But Hill gets that MSPs may harbor some skepticism.
“Actions speak louder than words,” he said. “Some partners aren’t going to believe it until they see that things aren’t changing.”
Hill exhorts partners to judge the Akamai-Linode combination “by our actions.”
“Just hold us accountable,” he said. “We’re still here. You have my email, my phone number, the support team’s phone number.”
Linode also will exhibit at the 2022 Channel Partners Conference & Expo in Las Vegas. That will allow partners plenty of opportunity to bend Linode’s ear, particularly given that Akamai should have closed on the Linode purchase by then.
Why the Akamai-Linode Pairing Is Significant
Akamai has snapped up Linode at a time when more companies are seeking ways to supplement their hyperscaler workloads. To be sure, that’s the appeal of the indie cloud providers such as Linode and Vultr. They do not replace the AWS’ of the world — rather, they let organizations isolate specific, critical workloads and protect them from interruptions, like all the outages that occurred last year.
“There are three guarantees in life: death, taxes and cloud outages,” Hill said.
That puts IT leaders in a tough position.
“CTOs know they need to do something,” Hill said. “They’re not looking at leaving AWS, whether because of financial commitments or being too embedded, but they know they need to reduce their risk footprint.”
Cutting down on risk means, in part, identifying single points of dependency and figuring out how to put those into more of a multicloud model. And because alternative cloud vendors such as Linode and Vultr have ramped up their capabilities in recent years, they do indeed fit into a multicloud strategy. In other words, “multicloud” no longer means just parsing workloads among hyperscalers and private clouds.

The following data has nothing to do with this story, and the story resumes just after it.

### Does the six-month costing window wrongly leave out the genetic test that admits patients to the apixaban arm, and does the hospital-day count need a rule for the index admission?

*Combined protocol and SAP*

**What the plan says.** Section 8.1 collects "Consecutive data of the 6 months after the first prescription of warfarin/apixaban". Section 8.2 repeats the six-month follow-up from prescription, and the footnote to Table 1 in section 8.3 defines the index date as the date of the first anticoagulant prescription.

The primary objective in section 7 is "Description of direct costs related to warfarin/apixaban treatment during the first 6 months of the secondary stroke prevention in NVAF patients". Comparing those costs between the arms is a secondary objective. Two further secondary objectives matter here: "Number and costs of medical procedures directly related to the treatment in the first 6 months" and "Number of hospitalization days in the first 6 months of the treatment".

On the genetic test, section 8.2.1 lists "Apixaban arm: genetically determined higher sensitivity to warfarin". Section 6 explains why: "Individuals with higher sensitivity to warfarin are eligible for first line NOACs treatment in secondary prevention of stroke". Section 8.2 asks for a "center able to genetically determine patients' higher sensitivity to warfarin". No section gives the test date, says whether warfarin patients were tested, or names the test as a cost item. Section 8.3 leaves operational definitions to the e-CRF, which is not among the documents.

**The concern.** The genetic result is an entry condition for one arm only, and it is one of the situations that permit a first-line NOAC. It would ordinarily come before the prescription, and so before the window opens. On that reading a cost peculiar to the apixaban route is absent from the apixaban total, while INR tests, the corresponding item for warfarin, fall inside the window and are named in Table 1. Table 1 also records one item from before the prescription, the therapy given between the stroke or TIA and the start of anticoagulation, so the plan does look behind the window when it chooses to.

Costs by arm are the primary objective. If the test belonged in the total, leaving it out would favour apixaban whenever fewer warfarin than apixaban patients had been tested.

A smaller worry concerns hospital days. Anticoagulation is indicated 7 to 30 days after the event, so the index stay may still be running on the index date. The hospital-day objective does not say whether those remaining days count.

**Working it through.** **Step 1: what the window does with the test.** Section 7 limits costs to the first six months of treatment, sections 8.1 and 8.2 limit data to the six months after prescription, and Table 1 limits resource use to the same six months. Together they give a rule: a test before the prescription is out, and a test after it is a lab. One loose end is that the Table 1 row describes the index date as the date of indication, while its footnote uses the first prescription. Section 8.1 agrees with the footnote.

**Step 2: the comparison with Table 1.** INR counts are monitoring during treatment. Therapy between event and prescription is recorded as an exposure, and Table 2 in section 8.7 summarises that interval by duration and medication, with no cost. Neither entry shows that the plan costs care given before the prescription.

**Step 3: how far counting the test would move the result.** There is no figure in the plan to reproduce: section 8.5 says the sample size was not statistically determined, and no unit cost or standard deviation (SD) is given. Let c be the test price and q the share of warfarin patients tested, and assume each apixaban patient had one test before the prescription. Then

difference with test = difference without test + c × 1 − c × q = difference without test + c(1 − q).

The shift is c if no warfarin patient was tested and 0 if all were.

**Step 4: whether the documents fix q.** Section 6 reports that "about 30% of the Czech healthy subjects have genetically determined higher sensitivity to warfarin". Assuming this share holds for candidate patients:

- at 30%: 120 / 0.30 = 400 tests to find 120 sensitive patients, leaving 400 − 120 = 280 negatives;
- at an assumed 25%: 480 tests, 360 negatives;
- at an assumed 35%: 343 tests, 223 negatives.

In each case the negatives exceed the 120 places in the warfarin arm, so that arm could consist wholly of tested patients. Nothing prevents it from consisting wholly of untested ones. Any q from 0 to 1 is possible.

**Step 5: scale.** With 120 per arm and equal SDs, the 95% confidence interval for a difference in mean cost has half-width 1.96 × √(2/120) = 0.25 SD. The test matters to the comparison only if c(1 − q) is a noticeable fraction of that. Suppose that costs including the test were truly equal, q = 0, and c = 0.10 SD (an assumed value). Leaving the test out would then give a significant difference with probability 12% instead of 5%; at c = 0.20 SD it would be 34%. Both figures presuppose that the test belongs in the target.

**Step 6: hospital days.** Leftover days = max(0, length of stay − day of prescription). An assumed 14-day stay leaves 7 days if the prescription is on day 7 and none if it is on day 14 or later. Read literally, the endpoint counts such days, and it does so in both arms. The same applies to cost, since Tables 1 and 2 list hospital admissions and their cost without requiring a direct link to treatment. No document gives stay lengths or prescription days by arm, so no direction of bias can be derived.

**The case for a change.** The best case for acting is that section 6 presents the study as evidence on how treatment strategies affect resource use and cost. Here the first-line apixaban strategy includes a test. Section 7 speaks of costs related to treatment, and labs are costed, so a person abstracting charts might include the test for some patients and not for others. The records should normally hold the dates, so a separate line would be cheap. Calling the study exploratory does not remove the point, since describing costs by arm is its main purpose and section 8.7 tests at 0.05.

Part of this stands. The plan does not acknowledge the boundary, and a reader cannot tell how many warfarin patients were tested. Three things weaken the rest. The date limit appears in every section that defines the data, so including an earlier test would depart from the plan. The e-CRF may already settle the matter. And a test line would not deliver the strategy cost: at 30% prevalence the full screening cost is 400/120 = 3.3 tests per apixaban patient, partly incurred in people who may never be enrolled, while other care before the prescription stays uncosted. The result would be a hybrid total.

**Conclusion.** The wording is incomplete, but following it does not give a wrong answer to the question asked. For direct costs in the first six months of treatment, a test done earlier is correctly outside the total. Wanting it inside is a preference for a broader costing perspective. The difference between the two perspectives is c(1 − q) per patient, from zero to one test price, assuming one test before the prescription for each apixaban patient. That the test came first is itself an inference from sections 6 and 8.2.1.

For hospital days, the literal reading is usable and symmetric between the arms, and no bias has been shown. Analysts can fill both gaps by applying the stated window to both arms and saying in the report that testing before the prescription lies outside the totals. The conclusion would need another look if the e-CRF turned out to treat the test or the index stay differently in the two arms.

“We’ve become more attractive in the last two years because our products have started to mirror more closely what you’re using on a hyperscaler,” Hill said, referring to the whole category of independent cloud providers. “It wasn’t that way a half-decade ago.”
Again, the point of using a Linode or a Vultr isn’t to replace an AWS or Azure or Google Cloud. And Hill will be among the first to say that.
“We have tens of thousands of servers,” he said. “They have hundreds of thousands of servers.”
Rather, the relevancy of independent cloud providers lies in the ways they can augment the hyperscalers. It’s about having a backup plan and a portable technology stack, as Hill put it. So, look to the alternatives for global failover capacity to help avoid those aforementioned outages. And think about putting workloads such as data science (not to be confused with data storage, best left to the likes of Snowflake and AWS with their petabytes of capacity) on a smaller vendor. Vital initiatives such as analytics, data mining and business intelligence function well on an independent cloud provider, Hill said.
Overall, if Akamai follows through on its pledge to retain the Linode ethos and channel program, then MSPs will be able to augment their cloud revenue even more.
The Akamai-Linode transaction likely will close by the end of this month.